Cadmium: Toxicology

Authored by: Sven Erik Jørgensen

Encyclopedia of Environmental Management

Print publication date:  December  2012
Online publication date:  December  2012

Print ISBN: 9781439829271
eBook ISBN: 9781351235860
Adobe ISBN:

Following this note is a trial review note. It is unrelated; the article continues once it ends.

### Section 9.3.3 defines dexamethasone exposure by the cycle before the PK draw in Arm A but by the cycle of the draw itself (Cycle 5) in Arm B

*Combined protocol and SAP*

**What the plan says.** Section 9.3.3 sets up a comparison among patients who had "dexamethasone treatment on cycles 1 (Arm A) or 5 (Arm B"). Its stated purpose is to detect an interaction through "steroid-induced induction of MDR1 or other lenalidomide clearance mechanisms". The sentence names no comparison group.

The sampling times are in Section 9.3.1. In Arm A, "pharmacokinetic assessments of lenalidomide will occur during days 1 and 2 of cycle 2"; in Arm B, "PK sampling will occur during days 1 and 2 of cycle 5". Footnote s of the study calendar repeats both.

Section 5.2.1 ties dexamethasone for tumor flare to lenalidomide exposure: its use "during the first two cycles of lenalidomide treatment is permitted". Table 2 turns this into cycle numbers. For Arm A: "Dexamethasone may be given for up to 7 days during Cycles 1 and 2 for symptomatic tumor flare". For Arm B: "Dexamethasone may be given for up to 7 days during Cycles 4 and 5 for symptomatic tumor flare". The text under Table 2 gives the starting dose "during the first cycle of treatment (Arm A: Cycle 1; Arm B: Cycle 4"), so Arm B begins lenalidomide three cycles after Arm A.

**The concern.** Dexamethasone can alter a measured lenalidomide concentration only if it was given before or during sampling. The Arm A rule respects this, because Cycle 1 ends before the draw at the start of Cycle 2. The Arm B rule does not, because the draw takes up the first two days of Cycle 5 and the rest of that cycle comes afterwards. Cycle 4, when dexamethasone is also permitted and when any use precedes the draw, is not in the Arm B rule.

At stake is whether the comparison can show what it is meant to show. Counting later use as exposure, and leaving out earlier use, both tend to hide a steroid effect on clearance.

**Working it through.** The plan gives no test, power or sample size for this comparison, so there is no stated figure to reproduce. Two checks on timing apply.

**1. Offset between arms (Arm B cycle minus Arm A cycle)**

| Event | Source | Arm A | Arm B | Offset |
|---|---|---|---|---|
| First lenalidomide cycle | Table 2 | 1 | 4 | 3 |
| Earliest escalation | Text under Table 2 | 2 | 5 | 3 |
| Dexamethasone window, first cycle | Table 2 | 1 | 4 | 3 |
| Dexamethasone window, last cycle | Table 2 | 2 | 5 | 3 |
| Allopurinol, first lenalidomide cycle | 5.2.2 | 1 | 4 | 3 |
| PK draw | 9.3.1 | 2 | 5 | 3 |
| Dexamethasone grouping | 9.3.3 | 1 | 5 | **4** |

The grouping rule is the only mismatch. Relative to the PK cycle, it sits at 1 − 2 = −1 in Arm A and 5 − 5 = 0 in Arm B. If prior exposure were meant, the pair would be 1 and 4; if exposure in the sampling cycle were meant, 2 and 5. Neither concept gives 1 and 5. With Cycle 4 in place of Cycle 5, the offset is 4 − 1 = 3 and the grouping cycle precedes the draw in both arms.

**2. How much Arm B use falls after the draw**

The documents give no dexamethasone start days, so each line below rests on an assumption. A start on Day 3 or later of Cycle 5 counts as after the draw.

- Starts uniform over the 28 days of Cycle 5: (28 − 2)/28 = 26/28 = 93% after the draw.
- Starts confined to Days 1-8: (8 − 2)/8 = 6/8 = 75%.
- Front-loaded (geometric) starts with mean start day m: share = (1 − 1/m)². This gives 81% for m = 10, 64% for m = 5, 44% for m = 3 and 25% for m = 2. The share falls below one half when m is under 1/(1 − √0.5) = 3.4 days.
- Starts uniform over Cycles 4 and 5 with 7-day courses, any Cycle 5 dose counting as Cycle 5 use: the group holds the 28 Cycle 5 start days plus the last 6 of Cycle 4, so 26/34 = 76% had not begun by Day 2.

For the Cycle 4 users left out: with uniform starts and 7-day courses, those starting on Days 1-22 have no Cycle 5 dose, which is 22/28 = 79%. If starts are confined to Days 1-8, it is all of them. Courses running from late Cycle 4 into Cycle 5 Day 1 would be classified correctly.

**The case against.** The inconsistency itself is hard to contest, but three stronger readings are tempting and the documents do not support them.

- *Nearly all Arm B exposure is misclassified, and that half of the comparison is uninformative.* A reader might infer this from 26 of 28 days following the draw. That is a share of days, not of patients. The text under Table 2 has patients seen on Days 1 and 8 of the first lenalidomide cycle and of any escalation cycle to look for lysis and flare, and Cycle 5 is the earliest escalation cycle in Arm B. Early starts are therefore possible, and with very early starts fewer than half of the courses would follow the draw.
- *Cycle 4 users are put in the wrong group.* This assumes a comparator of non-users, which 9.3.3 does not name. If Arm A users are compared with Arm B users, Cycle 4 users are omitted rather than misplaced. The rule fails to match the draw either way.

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Cadmium contamination of rice in Japan caused the dreadful itai-itai disease. Cadmium is mainly used for surface treatment, as a stabilizing agent in plastic and many alloys. The major sources of cadmium dispersion are cadmium content in phosphorus fertilizers and air pollutants from coal-fired power plants. Cadmium forms chloride complexes that are less toxic than the cadmium ions. Formation of the complexes increases the solubility of cadmium in water. It is therefore important to consider the cadmium–chloride complexes by examination of cadmium pollution cases. It is recommendable to set up regional mass balances for all major toxic substances and particularly for the most toxic heavy metals such as mercury, lead, cadmium, and copper. A mass balance for Danish agriculture land is shown to illustrate the use of regional mass balance in environmental management. Cadmium has a carcinogenic and teratogenic effect. It is also highly toxic, as indicated by the LD50 value for rats—70–90 mg/kg. The uptake efficiency of cadmium from food is about the same as for other heavy metals—7–10%. Cadmium is accumulated mainly in the kidneys. It is possible to express the cadmium accumulation in the human body as a function of time by the following differential equation: dCd/dt = daily uptake − excretion coefficient * Cd = dCd/dt = 0.0025 − 0.0001 * Cd mg/24 hr. At steady state, the cadmium concentration becomes 0.0025/0.0001 = 25 mg, which (of course) is close to the average value at the age of 50 years.

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